After our tour, we drove around the wall surrounding the radio station, down an alley to another gate. This was the Cowman International School. Jane let us off and Bud showed up in the truck with the supplies. We unloaded the truck and Jane left with it. Bud told us that we need to power wash the exterior walls of the school before we started to paint it. We also needed to scrap all the rust off of the metal grates that are attached to each classroom door to help lock them up at night. Al and I set off to take down the three bulletin boards, while the others started to scrape the grates with wire brushes. Al and Gordon helped Bud get the power washer all gassed up and connected to the water. I grabbed the power grinder and started on some of the grates. I was a little hesitant at first as it was going at a pretty good clip. Sparks were flying and paint chips were going everywhere. Once I got use to it, I was able to handle it a little easier. Occasionally, I needed to stop to rest my arms or pull the wire bristles out of my pants. It was nice being under the awning of the school instead of the direct sunlight. While I worked, all I could smell was charcoal burning. The smell is everywhere. That and diesel exhaust are the most recognizable smells here. Just before noon, we jumped in the van and Bud drove us back to the compound for lunch. The ladies made us tuna sandwiches, banana chips and cookies (bonbons). I’ve never had banana chips before. They were really good, just like potato chips in their texture and taste. There was no hint of banana flavour at all. By 1 PM, we were back in the van again ready to start on our afternoon’s work. I went back to my scraping with the grinder. Al and Gordon continued with the power washing since they were still soaked from their work in the morning. Tania went back to her window to continue scraping the paint off by hand. The rest started to prime the metal grates. I was halfway done my last door when the grinder died on me. So I grabbed the hand scrapper and started on the window grates with Tania. The doors all got primed by just after 4 PM. We packed up and headed back to the compound. A much needed shower was definitely in order.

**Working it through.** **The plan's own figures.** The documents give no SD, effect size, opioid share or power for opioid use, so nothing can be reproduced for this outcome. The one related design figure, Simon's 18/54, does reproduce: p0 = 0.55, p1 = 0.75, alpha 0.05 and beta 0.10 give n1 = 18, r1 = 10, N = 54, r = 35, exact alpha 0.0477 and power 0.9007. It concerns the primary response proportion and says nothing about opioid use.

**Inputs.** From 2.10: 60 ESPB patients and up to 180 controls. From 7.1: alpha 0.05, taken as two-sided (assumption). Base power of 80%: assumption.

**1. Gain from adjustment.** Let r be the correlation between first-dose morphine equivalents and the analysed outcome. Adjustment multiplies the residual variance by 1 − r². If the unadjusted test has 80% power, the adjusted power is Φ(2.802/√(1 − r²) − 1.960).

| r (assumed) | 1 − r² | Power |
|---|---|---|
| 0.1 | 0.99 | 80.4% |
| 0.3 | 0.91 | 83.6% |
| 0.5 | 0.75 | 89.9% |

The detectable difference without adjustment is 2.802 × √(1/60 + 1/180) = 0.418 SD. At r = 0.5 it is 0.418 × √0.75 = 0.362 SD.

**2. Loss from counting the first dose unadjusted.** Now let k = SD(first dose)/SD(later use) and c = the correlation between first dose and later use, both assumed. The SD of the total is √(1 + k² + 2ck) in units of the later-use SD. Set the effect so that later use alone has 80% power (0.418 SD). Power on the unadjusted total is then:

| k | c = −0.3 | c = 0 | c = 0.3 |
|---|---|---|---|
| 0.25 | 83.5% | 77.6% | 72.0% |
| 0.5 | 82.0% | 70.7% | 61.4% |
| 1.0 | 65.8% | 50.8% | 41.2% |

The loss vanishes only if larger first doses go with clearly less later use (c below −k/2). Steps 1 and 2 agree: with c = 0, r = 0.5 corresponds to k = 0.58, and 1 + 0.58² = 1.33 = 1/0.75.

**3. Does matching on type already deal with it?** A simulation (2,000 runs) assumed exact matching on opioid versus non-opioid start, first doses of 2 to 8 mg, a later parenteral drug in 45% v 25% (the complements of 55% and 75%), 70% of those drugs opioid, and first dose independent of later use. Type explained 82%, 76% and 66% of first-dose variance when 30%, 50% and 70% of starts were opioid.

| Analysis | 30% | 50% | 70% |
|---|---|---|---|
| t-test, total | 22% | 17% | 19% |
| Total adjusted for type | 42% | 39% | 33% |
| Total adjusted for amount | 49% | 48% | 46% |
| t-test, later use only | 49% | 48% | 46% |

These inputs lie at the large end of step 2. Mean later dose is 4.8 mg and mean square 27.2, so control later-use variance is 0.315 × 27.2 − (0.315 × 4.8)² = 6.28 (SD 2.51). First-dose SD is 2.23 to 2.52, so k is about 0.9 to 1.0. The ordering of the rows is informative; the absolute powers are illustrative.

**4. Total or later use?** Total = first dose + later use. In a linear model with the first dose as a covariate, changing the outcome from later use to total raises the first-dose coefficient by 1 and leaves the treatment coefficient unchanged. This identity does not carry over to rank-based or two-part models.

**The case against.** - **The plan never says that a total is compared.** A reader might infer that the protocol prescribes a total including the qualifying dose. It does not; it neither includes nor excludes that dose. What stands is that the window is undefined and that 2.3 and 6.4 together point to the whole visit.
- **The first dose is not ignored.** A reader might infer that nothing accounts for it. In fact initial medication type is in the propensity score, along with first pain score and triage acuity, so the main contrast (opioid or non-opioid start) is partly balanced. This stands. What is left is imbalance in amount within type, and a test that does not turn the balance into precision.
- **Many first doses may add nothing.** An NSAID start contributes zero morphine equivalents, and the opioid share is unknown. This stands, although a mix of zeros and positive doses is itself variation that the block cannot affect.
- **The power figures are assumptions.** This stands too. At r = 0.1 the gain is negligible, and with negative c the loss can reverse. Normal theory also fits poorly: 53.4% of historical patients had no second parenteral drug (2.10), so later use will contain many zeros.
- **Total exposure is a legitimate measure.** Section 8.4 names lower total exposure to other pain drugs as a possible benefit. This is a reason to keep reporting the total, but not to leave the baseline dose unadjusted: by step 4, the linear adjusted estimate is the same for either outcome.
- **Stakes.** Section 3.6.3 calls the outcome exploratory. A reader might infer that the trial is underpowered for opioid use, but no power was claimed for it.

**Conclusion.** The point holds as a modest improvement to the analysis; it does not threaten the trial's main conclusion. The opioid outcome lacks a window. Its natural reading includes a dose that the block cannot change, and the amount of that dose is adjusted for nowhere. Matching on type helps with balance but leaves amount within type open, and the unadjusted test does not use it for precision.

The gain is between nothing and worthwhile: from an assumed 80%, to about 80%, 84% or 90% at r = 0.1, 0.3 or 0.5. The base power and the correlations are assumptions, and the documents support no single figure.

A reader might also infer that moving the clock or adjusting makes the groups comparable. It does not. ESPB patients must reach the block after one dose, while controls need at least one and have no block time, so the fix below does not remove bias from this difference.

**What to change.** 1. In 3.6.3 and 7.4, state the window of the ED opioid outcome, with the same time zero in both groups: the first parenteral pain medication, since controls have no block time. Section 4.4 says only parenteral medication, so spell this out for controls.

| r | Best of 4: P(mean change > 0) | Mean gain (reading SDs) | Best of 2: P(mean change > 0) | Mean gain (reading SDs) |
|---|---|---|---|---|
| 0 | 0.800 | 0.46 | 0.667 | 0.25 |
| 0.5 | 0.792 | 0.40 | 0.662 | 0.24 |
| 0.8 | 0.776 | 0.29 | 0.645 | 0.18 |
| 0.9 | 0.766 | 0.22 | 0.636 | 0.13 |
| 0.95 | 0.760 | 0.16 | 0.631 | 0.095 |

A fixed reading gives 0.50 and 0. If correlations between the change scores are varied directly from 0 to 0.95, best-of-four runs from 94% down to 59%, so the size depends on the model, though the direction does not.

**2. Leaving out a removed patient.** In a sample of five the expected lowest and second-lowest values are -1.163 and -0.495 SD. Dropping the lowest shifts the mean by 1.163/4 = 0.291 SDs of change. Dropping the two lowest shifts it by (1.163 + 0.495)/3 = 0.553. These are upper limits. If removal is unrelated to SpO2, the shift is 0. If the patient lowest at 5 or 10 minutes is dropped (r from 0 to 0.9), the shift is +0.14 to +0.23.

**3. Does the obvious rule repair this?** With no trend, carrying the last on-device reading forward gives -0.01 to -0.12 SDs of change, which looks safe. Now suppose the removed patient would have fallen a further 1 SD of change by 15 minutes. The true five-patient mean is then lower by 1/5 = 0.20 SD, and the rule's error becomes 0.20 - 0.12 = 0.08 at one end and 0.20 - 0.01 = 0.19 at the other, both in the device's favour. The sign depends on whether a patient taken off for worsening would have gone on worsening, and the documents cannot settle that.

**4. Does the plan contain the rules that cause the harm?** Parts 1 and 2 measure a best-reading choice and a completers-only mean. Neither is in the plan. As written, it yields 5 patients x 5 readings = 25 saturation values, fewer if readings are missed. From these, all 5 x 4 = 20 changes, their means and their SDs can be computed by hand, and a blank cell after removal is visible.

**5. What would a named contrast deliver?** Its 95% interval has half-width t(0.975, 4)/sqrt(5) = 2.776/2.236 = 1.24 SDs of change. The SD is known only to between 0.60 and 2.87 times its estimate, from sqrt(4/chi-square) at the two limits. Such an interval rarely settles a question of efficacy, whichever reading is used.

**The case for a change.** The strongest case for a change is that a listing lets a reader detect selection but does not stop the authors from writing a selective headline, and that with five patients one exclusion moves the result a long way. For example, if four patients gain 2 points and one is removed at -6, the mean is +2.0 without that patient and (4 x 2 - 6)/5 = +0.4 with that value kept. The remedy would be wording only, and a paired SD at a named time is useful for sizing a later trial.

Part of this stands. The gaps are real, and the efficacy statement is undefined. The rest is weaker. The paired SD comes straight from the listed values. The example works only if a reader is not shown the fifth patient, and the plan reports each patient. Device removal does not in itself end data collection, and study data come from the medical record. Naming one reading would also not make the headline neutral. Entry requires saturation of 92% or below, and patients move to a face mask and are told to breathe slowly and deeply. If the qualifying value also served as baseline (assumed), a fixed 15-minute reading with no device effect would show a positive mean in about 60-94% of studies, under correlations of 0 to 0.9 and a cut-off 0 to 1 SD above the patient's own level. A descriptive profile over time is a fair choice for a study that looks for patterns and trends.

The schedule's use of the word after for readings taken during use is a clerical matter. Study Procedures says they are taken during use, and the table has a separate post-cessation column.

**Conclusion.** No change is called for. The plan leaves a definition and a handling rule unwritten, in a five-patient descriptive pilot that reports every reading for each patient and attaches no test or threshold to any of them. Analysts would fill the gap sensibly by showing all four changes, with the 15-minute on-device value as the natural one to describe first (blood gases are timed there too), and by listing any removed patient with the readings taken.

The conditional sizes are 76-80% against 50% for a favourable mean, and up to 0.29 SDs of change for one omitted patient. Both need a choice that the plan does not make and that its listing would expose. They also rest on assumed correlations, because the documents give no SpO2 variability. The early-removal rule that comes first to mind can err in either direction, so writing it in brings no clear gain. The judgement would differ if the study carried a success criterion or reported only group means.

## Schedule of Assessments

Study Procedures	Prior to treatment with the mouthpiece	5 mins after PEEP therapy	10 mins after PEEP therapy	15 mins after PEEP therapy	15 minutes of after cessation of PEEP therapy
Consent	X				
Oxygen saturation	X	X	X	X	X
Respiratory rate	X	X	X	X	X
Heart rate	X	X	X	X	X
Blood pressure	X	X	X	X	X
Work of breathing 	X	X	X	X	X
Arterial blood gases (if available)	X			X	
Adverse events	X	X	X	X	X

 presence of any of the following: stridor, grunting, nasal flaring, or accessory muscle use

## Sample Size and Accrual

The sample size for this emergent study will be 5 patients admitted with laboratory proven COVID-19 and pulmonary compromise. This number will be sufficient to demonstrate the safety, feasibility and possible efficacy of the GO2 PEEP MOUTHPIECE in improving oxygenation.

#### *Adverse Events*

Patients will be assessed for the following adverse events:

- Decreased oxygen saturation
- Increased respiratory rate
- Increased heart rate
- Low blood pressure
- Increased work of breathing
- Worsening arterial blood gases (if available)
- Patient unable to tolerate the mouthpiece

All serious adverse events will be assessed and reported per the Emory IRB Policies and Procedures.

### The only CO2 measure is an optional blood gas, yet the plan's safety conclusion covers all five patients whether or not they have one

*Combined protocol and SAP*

Monday August 16th 2010,
I tossed and turned a lot last night, but by the time I decided to roll over and look at the clock it was 8:50 AM. Wow, I haven’t slept that late for a while. I hopped in the shower, got dressed and went to the lobby for breakfast. Most of the team, Al, Chris, Gordon, Joyce, Tania and Barb were already eating breakfast when I arrived. I was glad that I wasn’t the last one up! I ate some breakfast and had some much needed coffee. The waffles were not very good. I don’t think that two minute timer on the machine was long enough. I remembered to take my Malaria pills and was ready to go. God was shining down on us as Chris let us know that our flight will be leaving around 2 PM this afternoon. It’s easy to fly and stay in Florida, I’ve done that about 10 times in my life, now I’m just nervous about the flight into Haiti. The real adventure begins.
Waiting in the airport is not much fun. We arrived at 12:30 PM and were told to wait. Boarding the plane should be at 2:30 PM or 3:00 PM. By 2 PM, we handed in our passports to be processed. The wait continued. Apparently, as we found out, the plane was not arriving until at least 2:30 PM and we wouldn’t be leaving until around 3:30 PM. We waited for our plane in the Arrivals, so the chairs were not the most comfortable.
While we waited I read through my book on the history and politics about Haiti. It is sad. I’ve gotten angry at the book a few times. It’s not about the book, but the hurdles that Haiti has tried to overcome. I just can’t comprehend how there can still be so much hatred in the world. I can’t stand how the value of money is worth more than human life. Worth more than the pain and suffering of the poor people of the world. It saddens and sickens me.
I’m now sitting on the 30 person prop plane over the ocean. It has been dotted with islands and reefs. Sitting here in 8C, looking out the window towards the endless clouds and shimmering water, I think about why we are separated as a people. Why?